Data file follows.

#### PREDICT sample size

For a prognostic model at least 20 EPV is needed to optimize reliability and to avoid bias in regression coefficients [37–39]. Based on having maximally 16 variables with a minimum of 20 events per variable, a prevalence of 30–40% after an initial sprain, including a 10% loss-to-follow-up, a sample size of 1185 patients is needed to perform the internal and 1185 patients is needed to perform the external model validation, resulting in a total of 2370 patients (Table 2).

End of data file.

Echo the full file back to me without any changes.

#### PREDICT sample size

For a prognostic model at least 20 EPV is needed to optimize reliability and to avoid bias in regression coefficients [37–39]. Based on having maximally 16 variables with a minimum of 20 events per variable, a prevalence of 30–40% after an initial sprain, including a 10% loss-to-follow-up, a sample size of 1185 patients is needed to perform the internal and 1185 patients is needed to perform the external model validation, resulting in a total of 2370 patients (Table 2).